The Five Biggest Contradictions in Fitness
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The Five Biggest Contradictions in Fitness

Itís no secret that when people contradict themselves, it has the effect of making the flaws in their actions or statements seem glaringly obvious. But what about when WE ourselves get caught contradicting ourselves by someone else?

By: Nick Tumminello Added: January 6th, 2014
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Thread: Low Volume?

  1. #1
    Wannabebig Member
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    Low Volume?

    So when people say to do low volume workouts, that means not working the same muscles with different exercises (a la squats + leg extensions + lunges), right? Or if you do this, change up the rep schemes (5x5 for the biggest compound lifts and 3x8 for subsequent targeted lifts), correct?

    But if you do that, wouldn't workouts only take around thirty minutes to complete? Of course everyone says that low volume is good, but why?

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  3. #2
    small flabby and hairy joelhall's Avatar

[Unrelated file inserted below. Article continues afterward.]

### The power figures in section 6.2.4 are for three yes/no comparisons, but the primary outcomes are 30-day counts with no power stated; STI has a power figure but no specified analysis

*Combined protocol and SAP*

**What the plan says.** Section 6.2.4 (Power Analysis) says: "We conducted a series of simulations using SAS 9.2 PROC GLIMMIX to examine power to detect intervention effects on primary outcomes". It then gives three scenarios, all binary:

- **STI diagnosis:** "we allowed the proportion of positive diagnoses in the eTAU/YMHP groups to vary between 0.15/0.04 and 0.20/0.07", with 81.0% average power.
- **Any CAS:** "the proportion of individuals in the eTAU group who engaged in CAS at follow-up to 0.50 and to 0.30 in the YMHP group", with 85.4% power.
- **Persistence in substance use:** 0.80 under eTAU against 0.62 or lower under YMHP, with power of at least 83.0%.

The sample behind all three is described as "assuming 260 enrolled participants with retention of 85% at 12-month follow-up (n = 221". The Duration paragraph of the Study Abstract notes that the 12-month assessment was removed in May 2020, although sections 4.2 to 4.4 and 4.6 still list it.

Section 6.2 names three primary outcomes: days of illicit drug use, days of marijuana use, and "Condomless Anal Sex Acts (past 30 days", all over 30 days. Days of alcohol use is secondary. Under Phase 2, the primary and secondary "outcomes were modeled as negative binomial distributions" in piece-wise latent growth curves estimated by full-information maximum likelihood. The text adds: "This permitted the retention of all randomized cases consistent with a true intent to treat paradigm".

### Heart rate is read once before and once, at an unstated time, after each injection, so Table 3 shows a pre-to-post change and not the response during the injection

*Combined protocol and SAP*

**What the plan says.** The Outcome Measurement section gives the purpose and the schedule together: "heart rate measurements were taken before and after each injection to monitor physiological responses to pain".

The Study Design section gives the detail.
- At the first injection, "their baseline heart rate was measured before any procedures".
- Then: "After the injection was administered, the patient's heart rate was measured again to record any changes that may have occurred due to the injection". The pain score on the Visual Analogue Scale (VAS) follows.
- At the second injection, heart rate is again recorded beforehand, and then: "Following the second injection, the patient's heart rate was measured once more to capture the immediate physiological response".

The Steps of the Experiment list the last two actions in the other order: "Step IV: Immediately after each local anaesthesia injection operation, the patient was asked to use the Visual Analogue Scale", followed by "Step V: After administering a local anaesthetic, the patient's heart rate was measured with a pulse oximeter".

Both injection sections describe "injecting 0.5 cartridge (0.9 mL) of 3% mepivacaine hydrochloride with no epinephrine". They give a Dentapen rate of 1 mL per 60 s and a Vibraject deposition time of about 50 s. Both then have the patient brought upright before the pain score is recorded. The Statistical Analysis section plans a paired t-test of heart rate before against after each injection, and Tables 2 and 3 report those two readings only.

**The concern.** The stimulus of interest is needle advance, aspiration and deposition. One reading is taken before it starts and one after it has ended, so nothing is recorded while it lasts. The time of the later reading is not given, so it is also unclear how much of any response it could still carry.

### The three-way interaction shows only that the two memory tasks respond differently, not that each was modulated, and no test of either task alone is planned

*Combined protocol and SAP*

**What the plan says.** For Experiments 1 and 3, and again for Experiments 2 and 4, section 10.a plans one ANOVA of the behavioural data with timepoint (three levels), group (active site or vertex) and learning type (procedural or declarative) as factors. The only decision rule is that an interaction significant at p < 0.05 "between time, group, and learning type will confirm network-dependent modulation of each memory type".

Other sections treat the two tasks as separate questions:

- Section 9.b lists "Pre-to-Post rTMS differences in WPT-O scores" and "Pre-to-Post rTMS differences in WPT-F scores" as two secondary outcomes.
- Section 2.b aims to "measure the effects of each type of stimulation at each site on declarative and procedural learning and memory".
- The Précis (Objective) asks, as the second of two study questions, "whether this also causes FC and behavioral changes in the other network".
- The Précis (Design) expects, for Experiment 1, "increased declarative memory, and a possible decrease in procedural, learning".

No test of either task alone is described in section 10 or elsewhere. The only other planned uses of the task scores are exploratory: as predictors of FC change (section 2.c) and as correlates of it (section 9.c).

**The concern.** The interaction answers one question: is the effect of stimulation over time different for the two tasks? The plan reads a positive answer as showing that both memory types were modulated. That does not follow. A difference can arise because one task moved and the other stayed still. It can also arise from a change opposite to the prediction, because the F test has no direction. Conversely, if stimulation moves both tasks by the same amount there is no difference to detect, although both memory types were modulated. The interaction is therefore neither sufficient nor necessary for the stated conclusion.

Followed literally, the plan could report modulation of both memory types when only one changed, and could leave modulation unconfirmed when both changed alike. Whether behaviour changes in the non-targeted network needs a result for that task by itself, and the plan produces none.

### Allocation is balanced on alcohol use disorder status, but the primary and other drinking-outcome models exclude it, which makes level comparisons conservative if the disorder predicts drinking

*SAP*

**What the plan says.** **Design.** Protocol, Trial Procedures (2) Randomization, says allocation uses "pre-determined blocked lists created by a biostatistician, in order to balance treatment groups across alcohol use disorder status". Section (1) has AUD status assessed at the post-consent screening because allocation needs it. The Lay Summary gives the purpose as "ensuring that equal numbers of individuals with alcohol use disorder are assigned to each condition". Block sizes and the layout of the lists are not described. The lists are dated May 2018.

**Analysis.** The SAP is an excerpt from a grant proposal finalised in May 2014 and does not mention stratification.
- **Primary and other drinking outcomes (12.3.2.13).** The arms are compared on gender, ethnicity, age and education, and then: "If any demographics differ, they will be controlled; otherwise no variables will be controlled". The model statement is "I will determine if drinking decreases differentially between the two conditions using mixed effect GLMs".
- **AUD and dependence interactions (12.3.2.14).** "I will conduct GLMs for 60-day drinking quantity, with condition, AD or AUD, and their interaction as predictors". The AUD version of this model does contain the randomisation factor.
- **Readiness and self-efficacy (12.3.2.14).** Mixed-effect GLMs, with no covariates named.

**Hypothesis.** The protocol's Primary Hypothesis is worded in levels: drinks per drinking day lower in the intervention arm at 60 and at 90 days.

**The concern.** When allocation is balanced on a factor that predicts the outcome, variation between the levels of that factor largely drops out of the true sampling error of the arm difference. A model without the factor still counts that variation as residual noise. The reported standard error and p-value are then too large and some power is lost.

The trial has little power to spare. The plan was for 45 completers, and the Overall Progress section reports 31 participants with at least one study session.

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    low volume means limiting the total work sets for a specific bodypart or a whole training session. this is best for beginners or people working in very high intensity as it avoids too much microtrauma building up in fibres, leading over time to overtraining.

  4. #3
    Senior Member Sensei's Avatar
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    A lot of people get stuck in the idea that there must be an inverse relationship between volume and intensity. This just isn't the case at all and there will be times that training will revolve around high-intensity/high-volume, times where there will be moderate-intensity/moderate-volume and also times where there will be low-intensity/low-volume work - as well as any number of combinations.

    Read this: http://www.wannabebigforums.com/showthread.php?t=85657
    A child does not learn to squat from the top down. In other words, he does not suddenly make a conscious decision one day to squat. Actually, he is squatting one day and make the conscious decision to stand. Squatting precedes standing in the developmental sequence. This is the way a child's brain learns to use the body as the child develops movement patterns. Therefore, a child is probably crawling, rocks back into a squatting position with the back completely relaxed and the hips completely flexed, and stands when he has enough hip strength. This approach makes a lot of sense and can be applied to relearning the deep squat movement if it is lost. -Gray Cook
    Lifting Clips: http://www.youtube.com/profile?user=johnnymnemonic2
    Blog: http://squatrx.blogspot.com/

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